One of the paragraphs above discusses the state of things with nursing supply in New Jersey, and it is critical to understand the details of the issue. New Jersey Collaborating Center for Nurses issued a policy analysis connected to the measures that can be taken to improve primary care. The report states that the barriers for advanced practice nurses (APN), aging population, and the lack of APNs represent some of the factors that negatively influence the access to affordable primary care (“Policy analysis,” 2019). One should say that decreased access to the required care and treatment implies dramatic consequences described in one of the sections above, such as various diseases, infections, and death. Thus, the situation with nursing professionals in the state of New Jersey is critical, imposing numerous challenges and problems for the future of the healthcare industry in the region.

The issue of insufficient nursing staff requires careful consideration and the integration of improvement measures. Some of the strategies that can address the shortage involve offering higher wages for the nurses and seasonal hiring of the professionals providing temporary jobs during busy times (“The nursing shortage,” 2019). The incentive of higher payment can be efficient for the nurses who leave their jobs due to dissatisfaction with the reward for their responsibilities. Today, around half of the registered nurses report being satisfied with their payment (“The nursing shortage,” 2019). Moreover, providing additional training and education for nursing professionals is beneficial. It can also serve as an encouragement to pursue this career and generate a higher number of specialists (“The nursing shortage,” 2019). In such a way, it is essential to encourage professionals and those who see nursing education to be successful with various incentives and useful nursing programs.

It was mentioned above that one of the reasons behind a substantial nursing shortage is the insufficient number of faculty staff to educate the nurses. Proper education is integral to the nursing career, and with a difficult situation in New Jersey, the state’s authorities should address the issue of nursing schools and colleges. As of 2019, NJ had around 9000 student nurses, among which approximately 2000 were freshmen (“New Jersey’s best,” 2020). It is suggested that to meet the demand of nurses within the next couple of years, the number of student nurses needs to be three times higher (“New Jersey’s best,” 2020). Consequently, the nursing education institutions have to provide more opportunities for prospective students, increase the possibilities of financial aid, and offer more incentives that will generate a higher number of qualified applicants.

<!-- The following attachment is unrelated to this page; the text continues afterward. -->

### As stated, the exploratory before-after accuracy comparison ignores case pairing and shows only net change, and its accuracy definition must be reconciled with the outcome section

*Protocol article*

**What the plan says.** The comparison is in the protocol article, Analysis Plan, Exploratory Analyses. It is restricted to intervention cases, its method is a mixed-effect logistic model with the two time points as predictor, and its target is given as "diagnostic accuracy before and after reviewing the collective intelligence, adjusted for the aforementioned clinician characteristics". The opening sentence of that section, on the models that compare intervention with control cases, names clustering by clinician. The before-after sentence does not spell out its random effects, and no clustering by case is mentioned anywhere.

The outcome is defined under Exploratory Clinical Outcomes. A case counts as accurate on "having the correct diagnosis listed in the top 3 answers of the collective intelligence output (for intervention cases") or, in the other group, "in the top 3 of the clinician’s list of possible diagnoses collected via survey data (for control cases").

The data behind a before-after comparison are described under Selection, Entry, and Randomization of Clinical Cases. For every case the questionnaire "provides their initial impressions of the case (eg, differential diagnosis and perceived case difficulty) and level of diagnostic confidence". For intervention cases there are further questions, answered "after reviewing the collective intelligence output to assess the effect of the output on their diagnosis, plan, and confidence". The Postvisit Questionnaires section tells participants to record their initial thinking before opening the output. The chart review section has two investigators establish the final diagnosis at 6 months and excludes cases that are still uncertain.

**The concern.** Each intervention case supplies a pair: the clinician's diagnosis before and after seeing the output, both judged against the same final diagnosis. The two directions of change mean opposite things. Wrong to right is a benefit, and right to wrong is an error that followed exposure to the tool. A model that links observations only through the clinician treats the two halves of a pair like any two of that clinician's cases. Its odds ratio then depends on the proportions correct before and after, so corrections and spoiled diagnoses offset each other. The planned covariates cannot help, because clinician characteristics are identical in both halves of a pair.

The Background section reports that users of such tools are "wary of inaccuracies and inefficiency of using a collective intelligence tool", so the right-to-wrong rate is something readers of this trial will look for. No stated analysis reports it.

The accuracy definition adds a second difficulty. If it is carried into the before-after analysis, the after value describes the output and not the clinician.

In conclusion, the issue of nursing shortage represents severe risks for the healthcare industry in New Jersey. Various factors influence the current and predicted lack of registered nurses within the state. Among those reasons, there are insufficient faculty staff, an aging population, nurse burnout, and others. Nursing shortage can have critical effects on patient care, such as the emergence of numerous disease and infections, longer treatment periods, and substantial financial losses. One of the essential outcomes of insufficient nursing staff is the increased rate of mortality among inpatients. Consequently, New Jersey is facing a severe problem of deteriorated patient care and a higher number of deaths among patients if the situation would not change. It is essential to implement various incentives and introduce new educational programs to attract more professionals and encourage more nurses to keep their jobs. The state’s authorities are working on improving the situation and combating the nursing shortage problem.